Coelogyne cristata

Family : Orchidaceae

Text © Prof. Pietro Pavone


English translation by Mario Beltramini


Coelogyne cristsata is a showy orchid native to Assam, India, Bangladesh, Himalaya, Bhutan, Nepal and Tibet

Coelogyne cristsata is a showy orchid native to Assam, India, Bangladesh, Himalaya, Bhutan, Nepal and Tibet © Svetlana Bogatyrev

Coelogyne cristata Lindl. (1824) is a species of the family Orchidaceae, subfamily Epidendroideae, tribe Arethuseae, subtribe Coelogyninae, endemic to South-East Asia.

In particular, it has been found in Assam (India), in Bangladesh, in western and eastern Himalaya, in Bhutan, in Nepal and in Tibet.

It has been reported also on the mountains of Burma (Myanmar) and of northern Thailand but its right determination is not sure.

It grows on the trees and on the rocks, often sunny, in the forests rich in moss, usually from 1600 to 2600 m of altitude.

In winter, many areas are covered by fog or by clouds and the sunlight is much lower.

Yore, its populations were particularly abundant around Darjeeling in the north of India between Bhutan and Nepal.

Sir Joseph Dalton Hooker (1817-1911) British botanist and explorer himself, after his voyage in Antarctica from 1839 to 1843, went to India and on the Himalaya from 1847 to 1851 to collect plants for the Kew Gardens.

In the text of voyage he noted: “During the ascent from Darjeeling the straight stems of many of the timber trees are literally covered by a continuous coat of white flowered Coelogyne, that bloom in abundance, whitening the trunks like snow.”

However, in the following years, the huge demand for firewood and for construction timber for the expansion of the city of Darjeeling led to the deforestation of the entire territory.

Also the tea plantations, that began before the mid-nineteenth century, led to the elimination of the spontaneous arboreal flora.

Nowadays Coelogyne cristata is commercially protected and as such it is inserted in the Appendix II of Washington Convention (CITES) that has the purpose of protecting the animal and vegetable species under risk of extinction, forbidding their export and detention.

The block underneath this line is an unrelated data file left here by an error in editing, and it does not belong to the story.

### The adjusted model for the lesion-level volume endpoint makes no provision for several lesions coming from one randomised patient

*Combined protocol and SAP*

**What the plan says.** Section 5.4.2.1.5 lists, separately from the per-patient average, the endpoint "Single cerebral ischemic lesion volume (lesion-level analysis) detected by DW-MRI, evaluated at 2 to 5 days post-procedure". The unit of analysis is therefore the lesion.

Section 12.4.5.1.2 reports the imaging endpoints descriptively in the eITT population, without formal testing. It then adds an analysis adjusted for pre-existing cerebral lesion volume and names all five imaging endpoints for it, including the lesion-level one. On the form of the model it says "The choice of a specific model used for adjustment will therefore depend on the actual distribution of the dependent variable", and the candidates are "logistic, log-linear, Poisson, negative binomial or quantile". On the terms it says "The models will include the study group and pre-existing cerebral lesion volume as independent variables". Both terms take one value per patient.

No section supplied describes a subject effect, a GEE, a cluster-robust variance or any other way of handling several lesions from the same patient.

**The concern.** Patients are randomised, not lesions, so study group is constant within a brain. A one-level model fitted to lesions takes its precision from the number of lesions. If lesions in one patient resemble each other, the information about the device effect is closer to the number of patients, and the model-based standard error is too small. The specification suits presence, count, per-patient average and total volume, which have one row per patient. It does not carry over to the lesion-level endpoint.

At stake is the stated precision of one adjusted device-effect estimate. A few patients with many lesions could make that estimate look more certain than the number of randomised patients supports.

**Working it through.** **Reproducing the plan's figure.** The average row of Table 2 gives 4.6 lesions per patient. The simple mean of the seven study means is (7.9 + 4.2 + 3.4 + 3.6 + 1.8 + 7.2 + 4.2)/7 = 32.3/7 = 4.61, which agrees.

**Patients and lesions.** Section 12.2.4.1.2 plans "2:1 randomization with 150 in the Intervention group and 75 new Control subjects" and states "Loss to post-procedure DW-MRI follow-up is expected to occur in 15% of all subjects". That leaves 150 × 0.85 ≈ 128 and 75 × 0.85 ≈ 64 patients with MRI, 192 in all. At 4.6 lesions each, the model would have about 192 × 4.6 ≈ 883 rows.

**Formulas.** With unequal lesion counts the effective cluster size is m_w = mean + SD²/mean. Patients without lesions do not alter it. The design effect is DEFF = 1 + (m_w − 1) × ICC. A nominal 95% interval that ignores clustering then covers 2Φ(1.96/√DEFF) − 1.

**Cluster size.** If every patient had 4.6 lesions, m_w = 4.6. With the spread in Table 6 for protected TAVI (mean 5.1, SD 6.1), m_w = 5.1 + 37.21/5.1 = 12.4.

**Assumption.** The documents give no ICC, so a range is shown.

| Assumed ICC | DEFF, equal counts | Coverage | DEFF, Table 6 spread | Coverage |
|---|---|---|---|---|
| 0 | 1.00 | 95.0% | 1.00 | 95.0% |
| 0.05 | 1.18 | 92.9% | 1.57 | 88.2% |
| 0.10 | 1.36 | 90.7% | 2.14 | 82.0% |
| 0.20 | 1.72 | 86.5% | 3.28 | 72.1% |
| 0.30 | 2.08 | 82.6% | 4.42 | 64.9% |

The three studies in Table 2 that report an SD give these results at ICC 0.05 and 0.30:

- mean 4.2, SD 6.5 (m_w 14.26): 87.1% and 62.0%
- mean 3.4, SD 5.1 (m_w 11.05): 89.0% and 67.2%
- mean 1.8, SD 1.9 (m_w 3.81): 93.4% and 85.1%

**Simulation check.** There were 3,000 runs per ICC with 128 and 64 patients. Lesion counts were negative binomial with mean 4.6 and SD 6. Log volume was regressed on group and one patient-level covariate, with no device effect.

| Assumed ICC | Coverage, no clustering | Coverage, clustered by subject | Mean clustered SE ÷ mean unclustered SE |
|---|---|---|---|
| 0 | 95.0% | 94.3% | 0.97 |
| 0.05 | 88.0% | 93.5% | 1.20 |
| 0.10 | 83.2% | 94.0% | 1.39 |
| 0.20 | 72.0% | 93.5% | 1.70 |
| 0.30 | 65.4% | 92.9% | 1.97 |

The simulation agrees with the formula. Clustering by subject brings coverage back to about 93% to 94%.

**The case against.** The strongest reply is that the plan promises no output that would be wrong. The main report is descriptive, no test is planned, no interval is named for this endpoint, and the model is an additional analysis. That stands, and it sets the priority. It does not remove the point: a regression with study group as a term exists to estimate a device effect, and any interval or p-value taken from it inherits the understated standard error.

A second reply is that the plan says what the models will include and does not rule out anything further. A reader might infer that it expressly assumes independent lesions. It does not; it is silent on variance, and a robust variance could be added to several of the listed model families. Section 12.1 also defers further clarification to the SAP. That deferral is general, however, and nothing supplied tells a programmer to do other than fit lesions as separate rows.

Coelogyne cristata grows as epiphyte or lithophyte in mossy forests

It grows as epiphyte or lithophyte in mossy forests from 1600 to 2600 m of altitude © Ron Parsons

It is a species living in a rather cold environment and only a few other species such as Coelogyne corymbosa Lindl. and Coelogyne stricta (D. Don) Schltr. have been found at higher altitudes between 2.800 and 3.000 metres, where, in winter, are covered with snow and are also exposed to intense cold (frost).

The genus Coelogyne has been described by John Lindley (1799-1865) basing on a plant coming from Nepal that he named Coelogyne punctulata Lindl.

This genus distinguishes from the other similar orchids because having the dorsal sepal, over the labellum, concave, the labellum trilobate, with the erect lateral lobes on the sides of the column, and 4 or 5 fimbriate lamellae (keels) extending for most of the median lobe.

The name comes from the Greek words κοίλος (koílos) “empty, hollow” and γῠνή gyné “woman” meaning feminine due to the hollow shape of the upper part of the pistil (stigma).

Coelogyne cristata was collected in Nepal by Dr. Nathaniel Wolff Wallich (1786-1854), who, by that time, was the director of the Botanical Garden of Calcutta and was introduced in England in the greenhouses of the gardens of Chatsworth (Derbyshire), in that time considered as incomparable due to the number of species.

Lindley described it in the publication Collectanea botanica (Coll. Bot. 7: sub t. 33 (1821), however it is to be reported that despite the description and the relevant plate no. 33 is dated 1821, verifications within the opus show that could not have been published before 1824.

The specific name cristatus refers to the combs located on the labellum. Commonly it is called “Snow Queen, Crested Snow Orchid”.